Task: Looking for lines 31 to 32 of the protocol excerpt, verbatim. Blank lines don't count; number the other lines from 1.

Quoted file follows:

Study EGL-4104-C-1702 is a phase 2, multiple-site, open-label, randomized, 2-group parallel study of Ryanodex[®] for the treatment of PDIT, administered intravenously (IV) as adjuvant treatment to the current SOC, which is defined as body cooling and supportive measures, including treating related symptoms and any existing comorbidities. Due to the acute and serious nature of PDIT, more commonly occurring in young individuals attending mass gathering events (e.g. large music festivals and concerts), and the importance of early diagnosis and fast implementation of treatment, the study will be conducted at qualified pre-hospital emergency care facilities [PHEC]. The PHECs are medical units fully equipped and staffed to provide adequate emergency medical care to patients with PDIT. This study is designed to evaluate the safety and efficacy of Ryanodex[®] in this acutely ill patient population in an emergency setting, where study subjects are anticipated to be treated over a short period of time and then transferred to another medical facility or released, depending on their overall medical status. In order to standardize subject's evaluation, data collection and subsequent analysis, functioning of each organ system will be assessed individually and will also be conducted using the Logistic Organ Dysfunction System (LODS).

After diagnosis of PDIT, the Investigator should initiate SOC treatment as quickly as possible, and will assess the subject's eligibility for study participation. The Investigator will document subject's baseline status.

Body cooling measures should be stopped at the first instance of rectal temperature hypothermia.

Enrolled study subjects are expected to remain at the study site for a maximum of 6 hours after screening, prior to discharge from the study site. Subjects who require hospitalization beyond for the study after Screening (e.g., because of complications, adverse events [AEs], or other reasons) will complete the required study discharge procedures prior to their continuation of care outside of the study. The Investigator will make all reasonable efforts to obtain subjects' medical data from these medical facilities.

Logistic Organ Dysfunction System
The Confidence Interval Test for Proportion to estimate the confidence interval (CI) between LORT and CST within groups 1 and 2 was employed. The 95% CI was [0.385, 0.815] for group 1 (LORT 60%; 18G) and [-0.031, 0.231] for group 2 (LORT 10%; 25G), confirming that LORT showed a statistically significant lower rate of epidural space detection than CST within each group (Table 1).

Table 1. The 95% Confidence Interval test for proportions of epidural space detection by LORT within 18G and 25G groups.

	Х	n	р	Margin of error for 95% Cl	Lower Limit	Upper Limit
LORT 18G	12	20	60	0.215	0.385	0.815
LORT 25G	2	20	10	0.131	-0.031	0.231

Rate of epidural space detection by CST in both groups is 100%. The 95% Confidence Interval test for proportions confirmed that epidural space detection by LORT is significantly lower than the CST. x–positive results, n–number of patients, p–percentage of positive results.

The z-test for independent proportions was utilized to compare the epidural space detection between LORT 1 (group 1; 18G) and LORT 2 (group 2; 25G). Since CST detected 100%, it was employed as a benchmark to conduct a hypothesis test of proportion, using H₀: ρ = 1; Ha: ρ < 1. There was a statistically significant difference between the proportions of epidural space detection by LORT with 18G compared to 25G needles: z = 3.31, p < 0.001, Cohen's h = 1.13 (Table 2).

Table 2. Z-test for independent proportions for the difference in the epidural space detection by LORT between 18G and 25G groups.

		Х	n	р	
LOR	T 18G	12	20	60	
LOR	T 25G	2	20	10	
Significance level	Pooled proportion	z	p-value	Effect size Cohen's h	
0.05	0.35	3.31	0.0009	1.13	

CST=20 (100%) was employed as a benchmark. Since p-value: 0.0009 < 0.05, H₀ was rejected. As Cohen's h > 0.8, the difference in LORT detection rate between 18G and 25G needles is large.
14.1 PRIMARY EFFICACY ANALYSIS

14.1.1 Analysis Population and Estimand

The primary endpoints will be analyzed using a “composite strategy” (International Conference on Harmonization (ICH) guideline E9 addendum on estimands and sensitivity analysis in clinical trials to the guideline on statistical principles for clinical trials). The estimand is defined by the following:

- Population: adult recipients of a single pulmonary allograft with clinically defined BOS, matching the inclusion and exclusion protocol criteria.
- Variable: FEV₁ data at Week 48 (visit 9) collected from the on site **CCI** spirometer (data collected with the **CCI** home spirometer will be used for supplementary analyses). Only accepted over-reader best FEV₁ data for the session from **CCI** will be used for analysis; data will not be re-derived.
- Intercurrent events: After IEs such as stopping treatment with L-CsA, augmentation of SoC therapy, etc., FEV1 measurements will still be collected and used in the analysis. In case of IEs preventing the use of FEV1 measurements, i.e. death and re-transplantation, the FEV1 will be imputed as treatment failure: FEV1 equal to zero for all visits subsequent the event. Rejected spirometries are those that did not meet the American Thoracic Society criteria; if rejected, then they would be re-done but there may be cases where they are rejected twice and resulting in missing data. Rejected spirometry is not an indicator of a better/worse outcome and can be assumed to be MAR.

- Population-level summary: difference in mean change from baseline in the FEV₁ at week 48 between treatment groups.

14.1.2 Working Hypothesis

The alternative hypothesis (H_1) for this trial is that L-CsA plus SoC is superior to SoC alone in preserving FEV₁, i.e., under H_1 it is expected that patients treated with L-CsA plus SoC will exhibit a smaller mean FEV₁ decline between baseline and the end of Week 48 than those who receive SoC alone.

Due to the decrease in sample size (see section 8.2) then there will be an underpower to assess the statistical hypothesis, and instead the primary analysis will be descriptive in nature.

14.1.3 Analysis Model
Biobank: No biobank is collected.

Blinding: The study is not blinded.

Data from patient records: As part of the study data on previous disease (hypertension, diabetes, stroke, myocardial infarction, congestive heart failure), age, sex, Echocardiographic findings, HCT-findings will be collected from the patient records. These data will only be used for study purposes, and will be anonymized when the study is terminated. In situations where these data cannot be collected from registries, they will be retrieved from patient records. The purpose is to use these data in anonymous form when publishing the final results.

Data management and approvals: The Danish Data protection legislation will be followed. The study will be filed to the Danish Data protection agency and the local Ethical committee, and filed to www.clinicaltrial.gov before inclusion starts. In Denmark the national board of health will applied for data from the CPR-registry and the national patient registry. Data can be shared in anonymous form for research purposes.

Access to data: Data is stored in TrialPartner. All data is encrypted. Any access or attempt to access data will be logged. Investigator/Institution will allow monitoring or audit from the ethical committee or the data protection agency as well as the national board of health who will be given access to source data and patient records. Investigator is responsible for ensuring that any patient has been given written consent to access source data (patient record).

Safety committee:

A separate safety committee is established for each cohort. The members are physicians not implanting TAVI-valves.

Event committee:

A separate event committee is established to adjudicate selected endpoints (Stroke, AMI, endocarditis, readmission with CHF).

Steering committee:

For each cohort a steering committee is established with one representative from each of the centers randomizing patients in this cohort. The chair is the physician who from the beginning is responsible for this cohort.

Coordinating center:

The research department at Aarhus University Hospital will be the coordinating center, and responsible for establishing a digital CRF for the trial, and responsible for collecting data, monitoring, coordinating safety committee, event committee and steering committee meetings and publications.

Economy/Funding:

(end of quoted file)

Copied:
Biobank: No biobank is collected.

Blinding: The study is not blinded.